We need IP protectionCritics of the TPP trade negotiations, particularly in relation to intellectual property provisions and medicines, have raised concerns that don't tell the complete story. In Australia, we have scientists, clinicians and some great companies working to help develop the newest medicines. But we lack sufficient commercial investment and a globally competitive intellectual property (IP) regime to help protect the work.
I sit on a number of biotech boards and the key question that always arises relates to the strength of IP in relation to a new therapy. IP is at the core of any life sciences company valuation, and as such, the period of the patent and/or the data exclusivity is of paramount importance when we assess which companies or projects we will invest in. Enhanced IP protection for medicines is not a choice between cheap drugs and enriching pharmaceutical firms. It is a choice between helping Australia to be a leader in the next scientific revolution or waiting and hoping someone else will do the job.
Dr George Morstyn, Brighton
Robb's claims eerily familiarMr Robb says "I am not going to do something that I think is not in the public interest". This comforting statement sounds eerily like other meaningless promises from this government – the PM's promise to govern for all Australians, Joe Hockey's to produce an even-handed budget and Christopher Pyne's "improvements" to tertiary education. At least these policies had to be vetted by the Senate, where many have quite rightly run into a brick wall. So Mr Robb's view of what is in the public interest may differ dramatically from the rest of us. Public, independent scrutiny is necessary before we are locked into this agreement.
Peter Thomson, Richmond
When ethics run distant second to greedOn rising anti-Semitism (Comment, 2/3), the most extensive study of the Gentiles who saved Jews from the Holocaust isolated one core factor: the strong values rescuers had learnt growing up. Aristotle recognised that "moral excellence comes about as a result of habit". The ancient Greeks understood that integrity develops in individuals only by personal effort and in societies by sustained communal striving. Yet, neo-conservative free-market ideology, which has already delivered two world wars and the Depression, jettisons the common good and promotes individual gain as the greatest virtue. Ruthlessness, greed and dishonesty pay the biggest dividends, extinguishing ethics from the top down. In Plato's words, this puts a lie in people's souls.
The life-protecting forces of conscience, empathy, fairness, compassion and respect become quaint anachronisms. People who live ethically finish last in a morally bankrupt society.
Rising anti-Semitism and other violence evoke the canary in the coal-mine alarm. It is consistent with the dearth of leadership, from workplaces to the world stage, that champions and rewards ethical values.
Barbara Chapman, Hawthorn
AND ANOTHER THING...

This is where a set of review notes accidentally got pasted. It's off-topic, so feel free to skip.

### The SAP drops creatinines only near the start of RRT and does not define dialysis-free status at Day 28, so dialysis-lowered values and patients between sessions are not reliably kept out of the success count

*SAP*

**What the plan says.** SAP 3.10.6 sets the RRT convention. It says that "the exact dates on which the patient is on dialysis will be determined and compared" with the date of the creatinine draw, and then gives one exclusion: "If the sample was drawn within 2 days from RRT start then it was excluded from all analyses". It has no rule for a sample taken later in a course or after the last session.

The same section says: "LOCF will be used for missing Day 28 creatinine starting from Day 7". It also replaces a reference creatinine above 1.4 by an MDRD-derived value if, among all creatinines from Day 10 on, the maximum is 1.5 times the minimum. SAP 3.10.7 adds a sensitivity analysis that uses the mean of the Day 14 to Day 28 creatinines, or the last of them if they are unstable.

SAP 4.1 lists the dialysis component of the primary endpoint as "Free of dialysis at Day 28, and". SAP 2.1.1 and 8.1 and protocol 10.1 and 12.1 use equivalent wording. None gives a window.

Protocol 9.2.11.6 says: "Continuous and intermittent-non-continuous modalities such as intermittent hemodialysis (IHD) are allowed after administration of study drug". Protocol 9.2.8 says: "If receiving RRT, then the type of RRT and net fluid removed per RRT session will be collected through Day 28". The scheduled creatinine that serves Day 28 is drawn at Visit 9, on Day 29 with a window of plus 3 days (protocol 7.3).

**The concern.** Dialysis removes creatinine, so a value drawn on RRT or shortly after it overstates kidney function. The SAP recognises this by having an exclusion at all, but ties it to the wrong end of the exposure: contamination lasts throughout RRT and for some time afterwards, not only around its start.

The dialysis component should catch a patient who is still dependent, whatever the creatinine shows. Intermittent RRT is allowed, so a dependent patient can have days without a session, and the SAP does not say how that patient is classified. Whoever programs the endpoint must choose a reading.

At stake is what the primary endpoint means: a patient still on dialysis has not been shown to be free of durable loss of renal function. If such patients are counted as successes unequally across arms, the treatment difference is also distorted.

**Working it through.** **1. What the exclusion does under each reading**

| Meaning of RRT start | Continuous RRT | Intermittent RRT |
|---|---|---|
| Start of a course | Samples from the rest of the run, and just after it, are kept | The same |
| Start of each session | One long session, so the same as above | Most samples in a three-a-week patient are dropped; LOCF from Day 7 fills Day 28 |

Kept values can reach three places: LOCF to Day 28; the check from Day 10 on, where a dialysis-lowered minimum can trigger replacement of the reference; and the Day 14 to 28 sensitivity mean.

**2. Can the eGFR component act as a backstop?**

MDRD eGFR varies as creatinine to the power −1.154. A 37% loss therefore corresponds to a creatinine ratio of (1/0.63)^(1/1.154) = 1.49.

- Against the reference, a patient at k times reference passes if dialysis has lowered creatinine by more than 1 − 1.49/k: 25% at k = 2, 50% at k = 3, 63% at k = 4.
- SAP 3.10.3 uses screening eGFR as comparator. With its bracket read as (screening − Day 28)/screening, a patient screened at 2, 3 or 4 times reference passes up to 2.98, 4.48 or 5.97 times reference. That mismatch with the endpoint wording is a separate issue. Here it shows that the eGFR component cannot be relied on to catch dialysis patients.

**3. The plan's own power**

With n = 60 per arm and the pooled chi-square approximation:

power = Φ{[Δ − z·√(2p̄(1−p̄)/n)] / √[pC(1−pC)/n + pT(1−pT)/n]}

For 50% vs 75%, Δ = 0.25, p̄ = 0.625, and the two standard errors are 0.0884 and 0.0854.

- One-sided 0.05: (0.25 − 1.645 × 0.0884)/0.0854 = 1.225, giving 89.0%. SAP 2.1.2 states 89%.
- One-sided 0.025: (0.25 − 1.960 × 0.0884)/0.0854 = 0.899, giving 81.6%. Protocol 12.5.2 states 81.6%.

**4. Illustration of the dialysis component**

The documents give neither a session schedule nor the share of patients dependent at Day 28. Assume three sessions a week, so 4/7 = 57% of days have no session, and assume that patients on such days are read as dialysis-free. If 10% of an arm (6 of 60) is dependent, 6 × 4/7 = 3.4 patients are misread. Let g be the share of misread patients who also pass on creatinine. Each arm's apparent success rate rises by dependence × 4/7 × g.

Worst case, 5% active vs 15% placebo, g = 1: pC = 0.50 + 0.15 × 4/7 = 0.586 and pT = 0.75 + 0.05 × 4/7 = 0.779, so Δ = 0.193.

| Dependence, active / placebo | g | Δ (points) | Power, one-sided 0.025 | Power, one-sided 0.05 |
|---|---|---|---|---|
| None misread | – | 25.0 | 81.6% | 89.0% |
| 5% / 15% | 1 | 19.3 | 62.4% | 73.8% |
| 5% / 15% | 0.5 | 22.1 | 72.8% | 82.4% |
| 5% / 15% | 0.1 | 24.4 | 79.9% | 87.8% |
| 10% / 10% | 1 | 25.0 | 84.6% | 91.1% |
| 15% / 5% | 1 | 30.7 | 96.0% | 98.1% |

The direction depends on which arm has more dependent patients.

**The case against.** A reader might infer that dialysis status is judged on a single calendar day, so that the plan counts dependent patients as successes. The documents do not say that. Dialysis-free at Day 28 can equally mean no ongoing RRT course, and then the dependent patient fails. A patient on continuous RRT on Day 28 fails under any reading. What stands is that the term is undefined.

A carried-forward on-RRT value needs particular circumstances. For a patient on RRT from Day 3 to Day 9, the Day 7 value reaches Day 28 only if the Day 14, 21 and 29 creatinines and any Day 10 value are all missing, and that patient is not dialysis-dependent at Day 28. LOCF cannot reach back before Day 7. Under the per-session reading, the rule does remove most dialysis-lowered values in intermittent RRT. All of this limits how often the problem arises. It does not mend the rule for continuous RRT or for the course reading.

PoliticsA "free" trade agreement? To give overseas companies "free" control of critical aspects of the government of our country?
Diana Snape, Balwyn
Are ministers and bureaucrats who sign trade deals that compromise or destroy our sovereignty guilty of treason?
Graeme Madigan, Brighton
So, big business sending billions of dollars overseas protects Australian employment? What a novel idea.
Adrian Peniston-Bird, Hawthorn
Put skids on TPPTPP Letter in The Age 110315
Thanks, Peter Martin, for pointing out the pitfalls of signing the Trans Pacific Partnership agreement (Comment, 10/3). Senator Elizabeth Warren, a possible Democrat nominee for the 2016 US presidential election, wrote recently in The Washington Post that the only beneficiary would be multinationals and that the agreement would undermine the sovereignty of nations via the "Investor-State Dispute Settlement" clause, a feature of TPP.
Warren cites examples of how companies use ISDS to harm nations: a French company sued Egypt because Egypt raised its minimum wage, and a Swedish company sued Germany because it decided to phase out nuclear power after the Fukushima disaster, while a Dutch company sued the Czech Republic because the Czechs didn't bail out a bank that the company partially owned. Philip Morris is trying to use ISDS to stop Uruguay from implementing regulations intended to cut smoking rates. Australians must insist the government put the skids on the TPP.
Bill Mathew, Parkville
Do Corporations Really Need More Rights? Why Fast Track for the TPP Is a Bad Idea
Nation of change 140315
The TPP won't expand U.S. exports, thus creating jobs and opportunities for small businesses—it will instead strengthen corporate rule. The international agreement undermines democracy, economic justice, the environment, human health and small business.
- Protect the authority of national legislative bodies to set trade policy
- Restore balanced trade
- Put workers first
- Stop currency manipulation
- Secure each nation’s right to give preference to national procurement
- Protect the environment for future generations
- Prioritize consumers above profits
- Assure the right of national judicial systems to settle legal disputes with investors.
- Secure affordable access to essential medicines and services
- Respect human rights
- Provide a safety net for vulnerable workers